OPEC ‘Disarray’ Pushes Crude Prices Below $17 : W. Texas Intermediate Slips to $16.63, Its Lowest Since March
Crude oil dropped below $17 a barrel for the first time since March as skepticism mounted Tuesday that OPEC’s agreement to limit production would do little to curb the world’s oil glut.
Analysts said they expected prices to remain weak for some time, given bountiful existing supplies, seasonal factors and production incentives stimulated by the weakening dollar.
“What we’ve got is disarray out of OPEC,” said Al Ballard, a broker with Broder Oil Futures in Houston. “The market looks like it wants to test the $15 (per barrel) range. The market was under great strain from their overproduction to begin with.”
Other analysts predicted that prices would hover between $16 and $17 a barrel for months, barring an extraordinary disruption.
At the New York Mercantile Exchange, contracts for January delivery of West Texas Intermediate, the benchmark U.S. crude, closed at $16.63 per 42-gallon barrel. That was down 81 cents from Monday’s close, when the contract lost 87 cents a barrel.
Record Trading Volume
The contract had not sold below $17 a barrel since March 2, when it closed at $16.39 a barrel.
Trading was heavy, with a record 152,846 contracts changing hands, said Mary Ann Matlock, a spokeswoman for the exchange. She said the previous record volume was 127,386 crude contracts on Dec. 9.
Refined products also continued to slide.
Wholesale heating oil fell to 51 cents a gallon, down 2.36 cents for the session and 3.93 cents over two days.
Wholesale unleaded gasoline, which dropped 1.45 cents a gallon Monday, fell 1.98 cents more, closing at 43.07 cents a gallon.
Although oil prices on the spot market climbed 5 to 10 cents a barrel late Tuesday following the weekly oil stock report from the American Petroleum Institute, the move did little to erase the losses.
The API reported that crude oil stocks rose 1.9 million barrels for the week to 360.7 million barrels, a slightly smaller increase than had been expected.
‘OPEC Dropped the Ball’
“The market is experiencing a free-fall without a parachute,” said Nauman Barakat, oil analyst at Smith Barney Harris Upham & Co. “OPEC dropped the ball, agreeing to a pact that was politically motivated and relegating economic issues to the back burner.”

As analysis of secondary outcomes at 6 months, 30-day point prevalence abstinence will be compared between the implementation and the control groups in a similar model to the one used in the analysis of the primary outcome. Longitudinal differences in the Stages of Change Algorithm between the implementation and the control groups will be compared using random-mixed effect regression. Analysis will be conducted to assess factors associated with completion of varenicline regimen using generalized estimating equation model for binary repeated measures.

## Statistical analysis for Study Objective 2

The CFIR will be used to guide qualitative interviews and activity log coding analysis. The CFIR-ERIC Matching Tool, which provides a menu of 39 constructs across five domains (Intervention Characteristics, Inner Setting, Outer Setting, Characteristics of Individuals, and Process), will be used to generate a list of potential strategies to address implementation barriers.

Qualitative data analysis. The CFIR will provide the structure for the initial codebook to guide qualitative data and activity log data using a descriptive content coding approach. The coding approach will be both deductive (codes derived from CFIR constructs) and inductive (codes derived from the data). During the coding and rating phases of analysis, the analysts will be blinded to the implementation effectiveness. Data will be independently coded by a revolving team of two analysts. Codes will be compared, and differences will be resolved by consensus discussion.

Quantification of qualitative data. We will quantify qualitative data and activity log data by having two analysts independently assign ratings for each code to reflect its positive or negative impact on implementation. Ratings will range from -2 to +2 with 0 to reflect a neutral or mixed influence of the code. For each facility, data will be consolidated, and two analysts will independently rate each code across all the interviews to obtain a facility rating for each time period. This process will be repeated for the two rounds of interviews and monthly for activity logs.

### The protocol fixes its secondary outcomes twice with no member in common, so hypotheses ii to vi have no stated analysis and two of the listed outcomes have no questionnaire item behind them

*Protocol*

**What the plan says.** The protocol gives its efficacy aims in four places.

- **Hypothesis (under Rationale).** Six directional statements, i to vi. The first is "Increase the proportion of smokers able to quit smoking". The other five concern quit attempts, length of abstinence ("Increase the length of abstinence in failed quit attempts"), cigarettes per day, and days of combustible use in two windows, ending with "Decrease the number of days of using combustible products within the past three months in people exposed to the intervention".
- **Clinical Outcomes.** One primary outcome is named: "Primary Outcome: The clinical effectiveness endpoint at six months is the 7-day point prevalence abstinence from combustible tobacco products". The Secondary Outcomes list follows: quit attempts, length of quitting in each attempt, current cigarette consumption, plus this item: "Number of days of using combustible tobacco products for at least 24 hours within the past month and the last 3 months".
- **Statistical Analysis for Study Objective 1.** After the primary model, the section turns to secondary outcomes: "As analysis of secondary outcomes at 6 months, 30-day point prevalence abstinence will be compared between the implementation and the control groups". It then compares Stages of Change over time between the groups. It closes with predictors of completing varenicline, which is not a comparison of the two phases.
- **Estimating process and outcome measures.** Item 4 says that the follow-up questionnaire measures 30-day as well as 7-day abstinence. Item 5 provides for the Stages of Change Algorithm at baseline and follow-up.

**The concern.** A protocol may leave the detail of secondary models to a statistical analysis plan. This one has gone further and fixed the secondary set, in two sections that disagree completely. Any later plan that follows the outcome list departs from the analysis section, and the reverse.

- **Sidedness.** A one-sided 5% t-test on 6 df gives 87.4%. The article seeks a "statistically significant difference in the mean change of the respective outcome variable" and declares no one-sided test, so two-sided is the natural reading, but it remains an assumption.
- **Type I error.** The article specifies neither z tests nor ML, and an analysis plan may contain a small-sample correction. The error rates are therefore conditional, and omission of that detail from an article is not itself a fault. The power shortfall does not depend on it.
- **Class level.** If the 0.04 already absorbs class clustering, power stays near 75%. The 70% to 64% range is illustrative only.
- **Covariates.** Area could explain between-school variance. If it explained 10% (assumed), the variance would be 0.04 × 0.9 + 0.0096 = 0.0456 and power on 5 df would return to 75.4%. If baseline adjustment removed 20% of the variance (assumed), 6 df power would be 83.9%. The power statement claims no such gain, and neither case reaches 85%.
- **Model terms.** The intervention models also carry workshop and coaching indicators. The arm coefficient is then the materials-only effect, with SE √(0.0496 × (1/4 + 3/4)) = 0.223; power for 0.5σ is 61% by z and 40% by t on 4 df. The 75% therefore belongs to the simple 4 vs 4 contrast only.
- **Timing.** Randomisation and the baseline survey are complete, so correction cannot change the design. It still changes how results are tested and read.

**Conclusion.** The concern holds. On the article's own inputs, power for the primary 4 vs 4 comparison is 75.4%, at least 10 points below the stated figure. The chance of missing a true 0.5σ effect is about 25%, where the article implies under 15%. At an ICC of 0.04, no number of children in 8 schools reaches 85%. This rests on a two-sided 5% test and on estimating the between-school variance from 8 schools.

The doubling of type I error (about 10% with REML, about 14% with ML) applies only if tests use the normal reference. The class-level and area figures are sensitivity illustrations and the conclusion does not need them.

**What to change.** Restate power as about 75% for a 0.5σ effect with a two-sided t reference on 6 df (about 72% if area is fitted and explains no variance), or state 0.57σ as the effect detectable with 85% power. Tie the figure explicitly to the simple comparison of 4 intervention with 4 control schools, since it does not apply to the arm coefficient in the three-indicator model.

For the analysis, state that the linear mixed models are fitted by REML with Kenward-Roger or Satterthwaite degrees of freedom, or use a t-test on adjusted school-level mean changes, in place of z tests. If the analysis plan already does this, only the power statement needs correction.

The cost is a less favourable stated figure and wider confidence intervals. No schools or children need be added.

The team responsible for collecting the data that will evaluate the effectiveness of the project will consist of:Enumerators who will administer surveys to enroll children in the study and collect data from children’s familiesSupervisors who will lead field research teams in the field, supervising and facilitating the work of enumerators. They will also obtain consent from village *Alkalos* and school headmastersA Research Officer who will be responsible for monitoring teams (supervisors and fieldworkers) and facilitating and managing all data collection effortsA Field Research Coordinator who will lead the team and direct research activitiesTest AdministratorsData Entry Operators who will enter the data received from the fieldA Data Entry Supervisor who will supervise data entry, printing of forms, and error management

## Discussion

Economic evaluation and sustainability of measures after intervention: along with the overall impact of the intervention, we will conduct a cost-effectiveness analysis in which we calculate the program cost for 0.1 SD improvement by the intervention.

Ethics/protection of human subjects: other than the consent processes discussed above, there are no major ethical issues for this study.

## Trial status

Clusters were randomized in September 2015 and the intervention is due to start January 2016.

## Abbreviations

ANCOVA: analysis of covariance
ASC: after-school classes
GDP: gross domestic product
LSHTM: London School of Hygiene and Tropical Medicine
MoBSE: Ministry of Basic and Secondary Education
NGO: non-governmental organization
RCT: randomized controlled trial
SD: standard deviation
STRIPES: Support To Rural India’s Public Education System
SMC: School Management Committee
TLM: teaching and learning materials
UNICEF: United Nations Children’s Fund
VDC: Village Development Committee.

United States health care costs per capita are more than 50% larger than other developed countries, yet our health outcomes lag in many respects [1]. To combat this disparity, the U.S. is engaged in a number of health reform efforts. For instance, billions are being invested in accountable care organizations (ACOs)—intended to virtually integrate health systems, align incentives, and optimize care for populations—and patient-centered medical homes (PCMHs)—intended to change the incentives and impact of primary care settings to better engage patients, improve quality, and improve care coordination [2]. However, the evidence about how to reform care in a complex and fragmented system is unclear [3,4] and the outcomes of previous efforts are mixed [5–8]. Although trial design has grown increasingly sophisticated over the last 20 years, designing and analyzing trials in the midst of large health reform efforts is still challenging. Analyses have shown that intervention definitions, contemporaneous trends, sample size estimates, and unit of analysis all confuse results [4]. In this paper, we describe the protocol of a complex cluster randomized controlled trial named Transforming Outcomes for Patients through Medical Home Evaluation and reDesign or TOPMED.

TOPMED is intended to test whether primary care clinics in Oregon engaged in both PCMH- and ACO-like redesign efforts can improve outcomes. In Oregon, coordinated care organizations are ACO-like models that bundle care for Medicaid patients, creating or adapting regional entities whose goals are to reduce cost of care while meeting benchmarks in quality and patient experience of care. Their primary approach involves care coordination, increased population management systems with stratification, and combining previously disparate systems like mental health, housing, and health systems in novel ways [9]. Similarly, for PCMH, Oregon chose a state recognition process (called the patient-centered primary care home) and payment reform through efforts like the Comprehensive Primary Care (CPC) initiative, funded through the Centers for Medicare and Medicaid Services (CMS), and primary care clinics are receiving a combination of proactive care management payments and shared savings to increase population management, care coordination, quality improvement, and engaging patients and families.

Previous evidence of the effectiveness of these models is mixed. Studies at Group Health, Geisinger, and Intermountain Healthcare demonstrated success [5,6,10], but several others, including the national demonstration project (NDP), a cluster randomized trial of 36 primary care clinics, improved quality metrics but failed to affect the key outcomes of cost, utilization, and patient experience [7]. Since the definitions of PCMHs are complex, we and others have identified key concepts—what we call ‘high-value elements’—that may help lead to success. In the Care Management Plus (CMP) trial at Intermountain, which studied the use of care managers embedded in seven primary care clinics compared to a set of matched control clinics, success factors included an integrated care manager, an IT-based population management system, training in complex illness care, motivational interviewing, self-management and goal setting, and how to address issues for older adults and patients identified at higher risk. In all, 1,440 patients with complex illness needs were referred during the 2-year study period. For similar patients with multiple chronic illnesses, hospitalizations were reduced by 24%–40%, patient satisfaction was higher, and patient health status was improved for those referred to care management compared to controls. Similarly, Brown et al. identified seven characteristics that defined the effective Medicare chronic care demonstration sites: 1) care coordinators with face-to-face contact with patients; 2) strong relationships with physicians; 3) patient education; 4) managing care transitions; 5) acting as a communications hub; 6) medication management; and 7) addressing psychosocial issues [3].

After six days of fruitless bargaining over pricing and output, members of the Organization of Petroleum Exporting Countries threw in the towel Monday and agreed to a six-month extension of its current prices and production quotas.
The 13-member cartel voted 12 to 1 in favor of the pact, which provides for a overall limit of 15.06 million barrels a day for all members except Iraq.
Iraq, which failed to win a quota equal to Iran, its foe in a seven-year war, was the lone dissident, promising to respect no limit to its production.
Iraq’s output has been running at about 2.7 million barrels daily, higher than the unofficial 1.54-million-barrel daily allotment offered by the cartel.
Iran failed in a bid to raise the cartel’s target price to $20.70 from $18, even though all oil producers have lost purchasing power with the declining dollar.
OPEC officials bravely predicted that the cartel’s action would bolster the official $18 price. But with world supplies already more than plentiful, the prospect of an undisciplined cartel spilling more unwanted oil onto the market sent prices into a quick tailspin around the world.
In London, for instance, the price of Britain’s North Sea Brent crude for January delivery fell 83 cents a barrel to $17.15 on Monday and 55 cents more to $16.60 on Tuesday.
John H. O’Connell, an analyst at the Refco Inc. commodities firm, said the market was disappointed with OPEC’s performance.
Discounting to Continue
“They had expected some sort of inclusion of Iraq. They had anticipated some sort of output reduction--from 18.5 million barrels a day to, say, 17.5 million barrels. And they got nothing,” he said.
The analyst said he expects prices will remain “in the lower end of the $16 to $17 range” for at least the next six months.
Dillard Spriggs, president of Petroleum Analysis Ltd., a consulting firm, also said he expected prices to remain in the $16 to $17 range “for a while.”